Many protesters are not waiting until U.S. missiles strike Iraq to risk arrest. In a last-ditch effort to try to stop a war, United for Peace and Justice, a coalition of more than 120 organizations opposed to a unilateral war, including the NAACP and the National Council of Churches, has designated the week of March 17 as "A Week of Nonviolent Direct Action." The direct action project of the coalition, the "Emergency Campaign to Reclaim Democracy And Stop the War Now," is launching seven days of civil disobedience at the Capitol, including sit-ins in congressional offices, to "demand that Congress represent the will of the people and repeal Bush's war authorization," according to the coalition's Web site, unitedforpeace.org. Civil disobedience is also planned at the U.S. Mission to the United Nations in New York.
Scores of groups are heeding the call from the coalition and from Direct Action to Stop the War, a loose-knit network of organizations based in San Francisco that is offering advice and suggestions to groups across the country planning acts of civil disobedience. "We can't really even keep track of them," said Jason Mark, a spokesman for United for Peace and Justice. "Many of the groups are still organizing."
Rayan El-Amine, an organizer with the Direct Action to Stop the War Project, said the project, through its Web site, actagainstthewar.org, is noticing that people are following the suggestion to form "affinity groups," small teams of five to 20 people who work together on planning actions. In San Francisco, he said, about 1,500 people organized into affinity groups would lead the planned actions for the day after the bombs drop. These are the people, he said, who will risk arrest.
"But the purpose of direct action is not to get arrested," El-Amine reminded demonstrators gathered at the Pacific Stock Exchange this morning. "The purpose is to stop the war machine. The hope is that they'll be so many people participating that they can't arrest us."
Many of the antiwar protesters are so new to civil disobedience that they are signing up for training sessions. Joseph Gerson, director of programs for the American Friends Service Committee's New England office, based in Boston, is offering training for civil disobedience and nonviolent direct action. He said that since his office began training sessions three weeks ago, people have clamored to join. Civil disobedience trainers have begun taking collections to pay for teaching others to become trainers because the demand is so high. "There is a sense that we have to do everything humanly possible to prevent this war," Gerson said. "Boston is in overwhelming opposition to this war."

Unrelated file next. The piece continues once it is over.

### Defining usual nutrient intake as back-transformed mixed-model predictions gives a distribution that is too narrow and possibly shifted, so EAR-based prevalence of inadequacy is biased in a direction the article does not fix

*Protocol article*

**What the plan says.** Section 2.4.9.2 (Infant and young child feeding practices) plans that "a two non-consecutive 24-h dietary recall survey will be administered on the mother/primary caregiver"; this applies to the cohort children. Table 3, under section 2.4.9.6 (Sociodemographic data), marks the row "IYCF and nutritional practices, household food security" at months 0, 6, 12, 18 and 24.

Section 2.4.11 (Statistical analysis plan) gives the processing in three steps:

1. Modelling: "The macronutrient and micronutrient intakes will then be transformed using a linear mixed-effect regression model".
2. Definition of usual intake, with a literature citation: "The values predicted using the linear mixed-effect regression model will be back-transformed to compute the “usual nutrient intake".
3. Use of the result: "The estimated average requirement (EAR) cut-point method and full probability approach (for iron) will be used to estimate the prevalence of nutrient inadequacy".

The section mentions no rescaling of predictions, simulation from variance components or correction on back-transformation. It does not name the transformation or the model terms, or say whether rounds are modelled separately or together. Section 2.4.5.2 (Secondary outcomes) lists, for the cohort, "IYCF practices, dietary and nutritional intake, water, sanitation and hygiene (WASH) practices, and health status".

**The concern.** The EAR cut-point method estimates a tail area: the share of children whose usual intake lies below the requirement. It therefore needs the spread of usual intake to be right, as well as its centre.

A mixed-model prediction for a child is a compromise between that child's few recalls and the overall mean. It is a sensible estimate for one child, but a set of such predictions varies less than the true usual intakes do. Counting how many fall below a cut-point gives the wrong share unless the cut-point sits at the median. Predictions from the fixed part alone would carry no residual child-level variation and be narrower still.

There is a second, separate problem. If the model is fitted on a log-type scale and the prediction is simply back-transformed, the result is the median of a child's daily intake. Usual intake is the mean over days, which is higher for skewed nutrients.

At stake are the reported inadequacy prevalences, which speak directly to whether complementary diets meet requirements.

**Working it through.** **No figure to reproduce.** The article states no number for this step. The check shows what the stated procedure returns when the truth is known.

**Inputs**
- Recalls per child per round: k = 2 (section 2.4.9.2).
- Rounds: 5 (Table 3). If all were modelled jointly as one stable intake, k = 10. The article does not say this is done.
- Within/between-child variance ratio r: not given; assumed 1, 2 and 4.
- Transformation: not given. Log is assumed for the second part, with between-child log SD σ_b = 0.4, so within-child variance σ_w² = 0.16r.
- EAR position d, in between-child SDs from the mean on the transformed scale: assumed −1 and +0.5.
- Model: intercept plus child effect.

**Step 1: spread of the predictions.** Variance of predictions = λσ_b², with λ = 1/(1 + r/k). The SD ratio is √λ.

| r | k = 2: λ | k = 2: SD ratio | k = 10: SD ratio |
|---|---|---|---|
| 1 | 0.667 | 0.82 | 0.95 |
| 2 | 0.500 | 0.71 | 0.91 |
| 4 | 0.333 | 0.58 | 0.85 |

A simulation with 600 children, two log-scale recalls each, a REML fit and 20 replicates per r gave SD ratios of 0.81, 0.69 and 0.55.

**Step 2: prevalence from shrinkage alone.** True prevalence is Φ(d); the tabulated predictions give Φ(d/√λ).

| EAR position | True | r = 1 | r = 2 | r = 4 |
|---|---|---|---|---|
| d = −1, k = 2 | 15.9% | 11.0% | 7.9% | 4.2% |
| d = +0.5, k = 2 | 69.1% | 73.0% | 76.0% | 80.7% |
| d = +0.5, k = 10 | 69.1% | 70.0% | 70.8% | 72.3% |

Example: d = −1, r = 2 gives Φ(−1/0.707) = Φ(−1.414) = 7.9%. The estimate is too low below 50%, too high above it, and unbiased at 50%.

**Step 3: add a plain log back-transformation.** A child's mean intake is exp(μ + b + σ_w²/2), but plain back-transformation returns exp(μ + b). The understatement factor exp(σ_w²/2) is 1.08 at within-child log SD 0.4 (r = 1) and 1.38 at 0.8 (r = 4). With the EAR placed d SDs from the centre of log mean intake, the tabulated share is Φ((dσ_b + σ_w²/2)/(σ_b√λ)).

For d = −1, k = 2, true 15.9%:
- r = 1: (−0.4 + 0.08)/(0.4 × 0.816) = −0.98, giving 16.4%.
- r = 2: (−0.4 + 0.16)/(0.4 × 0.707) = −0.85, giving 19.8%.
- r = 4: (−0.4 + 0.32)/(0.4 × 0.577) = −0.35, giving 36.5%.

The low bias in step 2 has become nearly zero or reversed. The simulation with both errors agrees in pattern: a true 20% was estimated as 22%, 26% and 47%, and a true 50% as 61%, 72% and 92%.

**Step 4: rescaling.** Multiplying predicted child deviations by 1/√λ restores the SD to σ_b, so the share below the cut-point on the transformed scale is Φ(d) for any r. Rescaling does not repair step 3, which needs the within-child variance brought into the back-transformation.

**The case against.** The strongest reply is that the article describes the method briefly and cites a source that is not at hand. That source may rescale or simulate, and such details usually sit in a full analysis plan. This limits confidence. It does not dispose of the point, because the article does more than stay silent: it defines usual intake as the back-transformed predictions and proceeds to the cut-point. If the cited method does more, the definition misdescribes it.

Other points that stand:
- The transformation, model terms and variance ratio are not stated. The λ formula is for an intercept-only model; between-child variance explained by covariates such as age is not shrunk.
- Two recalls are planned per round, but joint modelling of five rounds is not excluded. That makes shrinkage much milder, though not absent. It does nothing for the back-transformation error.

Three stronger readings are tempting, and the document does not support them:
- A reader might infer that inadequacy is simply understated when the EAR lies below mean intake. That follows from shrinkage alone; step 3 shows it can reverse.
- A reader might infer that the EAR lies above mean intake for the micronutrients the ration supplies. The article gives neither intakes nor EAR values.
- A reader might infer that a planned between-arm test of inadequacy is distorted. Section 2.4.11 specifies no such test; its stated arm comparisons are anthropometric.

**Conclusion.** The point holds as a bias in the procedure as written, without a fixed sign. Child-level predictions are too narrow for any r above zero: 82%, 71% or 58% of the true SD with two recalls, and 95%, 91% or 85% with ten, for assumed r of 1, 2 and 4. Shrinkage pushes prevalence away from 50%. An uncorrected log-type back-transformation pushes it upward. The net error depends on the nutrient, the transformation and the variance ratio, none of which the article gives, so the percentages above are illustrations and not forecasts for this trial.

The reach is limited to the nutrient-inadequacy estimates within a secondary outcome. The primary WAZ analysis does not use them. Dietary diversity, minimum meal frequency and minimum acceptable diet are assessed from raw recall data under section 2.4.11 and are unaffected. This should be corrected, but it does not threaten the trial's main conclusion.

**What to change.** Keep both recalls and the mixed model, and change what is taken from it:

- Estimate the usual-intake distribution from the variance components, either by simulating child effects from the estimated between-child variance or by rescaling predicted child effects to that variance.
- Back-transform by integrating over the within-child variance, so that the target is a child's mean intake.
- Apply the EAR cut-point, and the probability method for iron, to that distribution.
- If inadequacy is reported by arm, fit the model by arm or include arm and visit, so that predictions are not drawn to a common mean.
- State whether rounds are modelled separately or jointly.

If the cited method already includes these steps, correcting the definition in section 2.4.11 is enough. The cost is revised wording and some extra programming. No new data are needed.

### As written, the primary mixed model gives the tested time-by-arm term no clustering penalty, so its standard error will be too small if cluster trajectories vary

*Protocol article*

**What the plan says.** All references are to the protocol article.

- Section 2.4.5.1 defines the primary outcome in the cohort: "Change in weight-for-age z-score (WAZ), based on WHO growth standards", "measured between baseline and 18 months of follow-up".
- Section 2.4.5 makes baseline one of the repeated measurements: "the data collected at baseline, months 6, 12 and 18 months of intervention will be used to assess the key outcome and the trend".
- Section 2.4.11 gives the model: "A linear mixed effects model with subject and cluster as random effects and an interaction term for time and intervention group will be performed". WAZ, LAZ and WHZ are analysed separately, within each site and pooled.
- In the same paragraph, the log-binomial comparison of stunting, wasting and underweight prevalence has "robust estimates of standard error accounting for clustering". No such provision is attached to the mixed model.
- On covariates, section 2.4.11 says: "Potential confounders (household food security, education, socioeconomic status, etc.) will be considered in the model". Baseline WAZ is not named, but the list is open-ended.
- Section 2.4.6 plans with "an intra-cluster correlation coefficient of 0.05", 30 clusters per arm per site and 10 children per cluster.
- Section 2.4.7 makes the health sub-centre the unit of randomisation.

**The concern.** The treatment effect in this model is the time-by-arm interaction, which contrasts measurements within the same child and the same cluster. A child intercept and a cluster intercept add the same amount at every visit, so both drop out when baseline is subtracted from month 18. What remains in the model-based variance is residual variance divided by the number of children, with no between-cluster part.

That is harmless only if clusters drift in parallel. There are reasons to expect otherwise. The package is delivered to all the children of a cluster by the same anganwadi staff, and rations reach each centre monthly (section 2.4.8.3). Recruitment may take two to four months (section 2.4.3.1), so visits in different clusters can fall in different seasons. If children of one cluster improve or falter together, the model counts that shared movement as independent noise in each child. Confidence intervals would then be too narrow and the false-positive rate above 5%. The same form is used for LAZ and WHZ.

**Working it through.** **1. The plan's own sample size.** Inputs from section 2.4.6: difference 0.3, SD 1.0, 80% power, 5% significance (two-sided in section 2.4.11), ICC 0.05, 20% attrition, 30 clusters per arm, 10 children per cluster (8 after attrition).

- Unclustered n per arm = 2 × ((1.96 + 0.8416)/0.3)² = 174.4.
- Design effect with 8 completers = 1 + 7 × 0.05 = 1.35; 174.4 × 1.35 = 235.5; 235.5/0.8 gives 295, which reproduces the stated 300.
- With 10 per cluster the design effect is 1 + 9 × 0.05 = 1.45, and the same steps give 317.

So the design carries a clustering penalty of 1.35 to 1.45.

Langley, who attended his inaugural protest when he turned 60 on Jan. 18, said he has been deluged with critical e-mails from former classmates at the Air Force Academy, where he graduated in 1965. "Protesting against the war gets confounded with being against the troops," said Langley, who helped fund a 1998 documentary on Vietnam War prisoners of war, "Tom Hanks Presents: Return with Honor."
"I tell critics that I support the military," he said. "But this war just feels very wrong."
He is still trying, he said, to come up with strategies to change the administration's course in ways that are not disruptive to the point of being destructive, as he believes the Vietnam War protests became. "What I really want is for this whole unilateral, arrogant action that we've been imposing to change," he said.
This morning, Langley stood next to Eric Johansson, a 32-year-old former Army paratrooper who served in the Persian Gulf War. Johansson, a leader of a group called Veterans Against the Iraq War, suggested it is easy to respond to the charge that protesters are not supporting the troops. "You don't support the troops by thrusting them into the hell of war," he said. "Support the troops: Bring them home!"
Like Langley, Johannson was arrested and looked glad about it.
© 2003 The Washington Post Company